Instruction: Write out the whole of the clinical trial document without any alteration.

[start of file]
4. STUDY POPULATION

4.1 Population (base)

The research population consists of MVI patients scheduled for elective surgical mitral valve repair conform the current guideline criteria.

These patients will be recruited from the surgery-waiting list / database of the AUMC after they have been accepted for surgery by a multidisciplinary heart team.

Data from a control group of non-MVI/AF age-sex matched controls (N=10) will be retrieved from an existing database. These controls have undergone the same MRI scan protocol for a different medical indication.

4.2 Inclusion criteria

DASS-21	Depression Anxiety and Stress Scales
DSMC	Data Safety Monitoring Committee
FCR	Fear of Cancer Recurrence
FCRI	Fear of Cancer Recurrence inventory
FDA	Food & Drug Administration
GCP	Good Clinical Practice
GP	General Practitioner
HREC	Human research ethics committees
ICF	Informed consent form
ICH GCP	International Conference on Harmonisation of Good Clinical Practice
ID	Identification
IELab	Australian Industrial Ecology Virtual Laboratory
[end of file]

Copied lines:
4. STUDY POPULATION

4.1 Population (base)

The research population consists of MVI patients scheduled for elective surgical mitral valve repair conform the current guideline criteria.

These patients will be recruited from the surgery-waiting list / database of the AUMC after they have been accepted for surgery by a multidisciplinary heart team.

Data from a control group of non-MVI/AF age-sex matched controls (N=10) will be retrieved from an existing database. These controls have undergone the same MRI scan protocol for a different medical indication.

4.2 Inclusion criteria

DASS-21	Depression Anxiety and Stress Scales
DSMC	Data Safety Monitoring Committee
FCR	Fear of Cancer Recurrence
FCRI	Fear of Cancer Recurrence inventory
FDA	Food & Drug Administration
GCP	Good Clinical Practice
GP	General Practitioner
HREC	Human research ethics committees
ICF	Informed consent form
ICH GCP	International Conference on Harmonisation of Good Clinical Practice
ID	Identification
IELab	Australian Industrial Ecology Virtual Laboratory